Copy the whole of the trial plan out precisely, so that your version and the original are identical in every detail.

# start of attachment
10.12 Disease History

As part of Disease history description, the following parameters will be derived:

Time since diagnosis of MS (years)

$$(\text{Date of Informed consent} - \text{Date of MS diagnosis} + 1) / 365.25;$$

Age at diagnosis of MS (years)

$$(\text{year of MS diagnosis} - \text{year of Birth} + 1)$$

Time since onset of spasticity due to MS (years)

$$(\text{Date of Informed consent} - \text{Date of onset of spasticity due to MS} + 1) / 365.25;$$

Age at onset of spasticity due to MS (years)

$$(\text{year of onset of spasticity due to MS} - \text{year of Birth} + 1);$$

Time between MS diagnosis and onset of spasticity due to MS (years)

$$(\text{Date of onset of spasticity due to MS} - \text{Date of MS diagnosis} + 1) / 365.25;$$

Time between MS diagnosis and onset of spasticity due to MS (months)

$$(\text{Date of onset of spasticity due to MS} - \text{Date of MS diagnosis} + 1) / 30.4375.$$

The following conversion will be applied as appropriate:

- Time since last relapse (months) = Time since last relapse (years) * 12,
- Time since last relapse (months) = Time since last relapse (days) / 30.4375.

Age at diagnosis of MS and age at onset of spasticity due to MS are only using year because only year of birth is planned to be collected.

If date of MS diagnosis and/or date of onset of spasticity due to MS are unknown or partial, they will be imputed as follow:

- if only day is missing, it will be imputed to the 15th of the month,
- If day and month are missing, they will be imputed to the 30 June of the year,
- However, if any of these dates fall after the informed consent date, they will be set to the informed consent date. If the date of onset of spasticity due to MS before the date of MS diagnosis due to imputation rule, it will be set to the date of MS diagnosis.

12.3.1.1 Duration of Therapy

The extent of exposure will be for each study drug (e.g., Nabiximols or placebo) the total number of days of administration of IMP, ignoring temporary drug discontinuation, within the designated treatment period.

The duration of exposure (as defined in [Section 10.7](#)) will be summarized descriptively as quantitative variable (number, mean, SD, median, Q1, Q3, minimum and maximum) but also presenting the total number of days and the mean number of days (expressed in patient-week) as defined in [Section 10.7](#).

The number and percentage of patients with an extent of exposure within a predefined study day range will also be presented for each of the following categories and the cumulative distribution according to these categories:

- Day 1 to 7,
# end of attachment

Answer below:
10.12 Disease History

As part of Disease history description, the following parameters will be derived:

Time since diagnosis of MS (years)

$$(\text{Date of Informed consent} - \text{Date of MS diagnosis} + 1) / 365.25;$$

Age at diagnosis of MS (years)

$$(\text{year of MS diagnosis} - \text{year of Birth} + 1)$$

Time since onset of spasticity due to MS (years)

$$(\text{Date of Informed consent} - \text{Date of onset of spasticity due to MS} + 1) / 365.25;$$

Age at onset of spasticity due to MS (years)

$$(\text{year of onset of spasticity due to MS} - \text{year of Birth} + 1);$$

Time between MS diagnosis and onset of spasticity due to MS (years)

$$(\text{Date of onset of spasticity due to MS} - \text{Date of MS diagnosis} + 1) / 365.25;$$

Time between MS diagnosis and onset of spasticity due to MS (months)

$$(\text{Date of onset of spasticity due to MS} - \text{Date of MS diagnosis} + 1) / 30.4375.$$

The following conversion will be applied as appropriate:

- Time since last relapse (months) = Time since last relapse (years) * 12,
- Time since last relapse (months) = Time since last relapse (days) / 30.4375.

Age at diagnosis of MS and age at onset of spasticity due to MS are only using year because only year of birth is planned to be collected.

If date of MS diagnosis and/or date of onset of spasticity due to MS are unknown or partial, they will be imputed as follow:

- if only day is missing, it will be imputed to the 15th of the month,
- If day and month are missing, they will be imputed to the 30 June of the year,
- However, if any of these dates fall after the informed consent date, they will be set to the informed consent date. If the date of onset of spasticity due to MS before the date of MS diagnosis due to imputation rule, it will be set to the date of MS diagnosis.

12.3.1.1 Duration of Therapy

The extent of exposure will be for each study drug (e.g., Nabiximols or placebo) the total number of days of administration of IMP, ignoring temporary drug discontinuation, within the designated treatment period.

The duration of exposure (as defined in [Section 10.7](#)) will be summarized descriptively as quantitative variable (number, mean, SD, median, Q1, Q3, minimum and maximum) but also presenting the total number of days and the mean number of days (expressed in patient-week) as defined in [Section 10.7](#).

The number and percentage of patients with an extent of exposure within a predefined study day range will also be presented for each of the following categories and the cumulative distribution according to these categories:

- Day 1 to 7,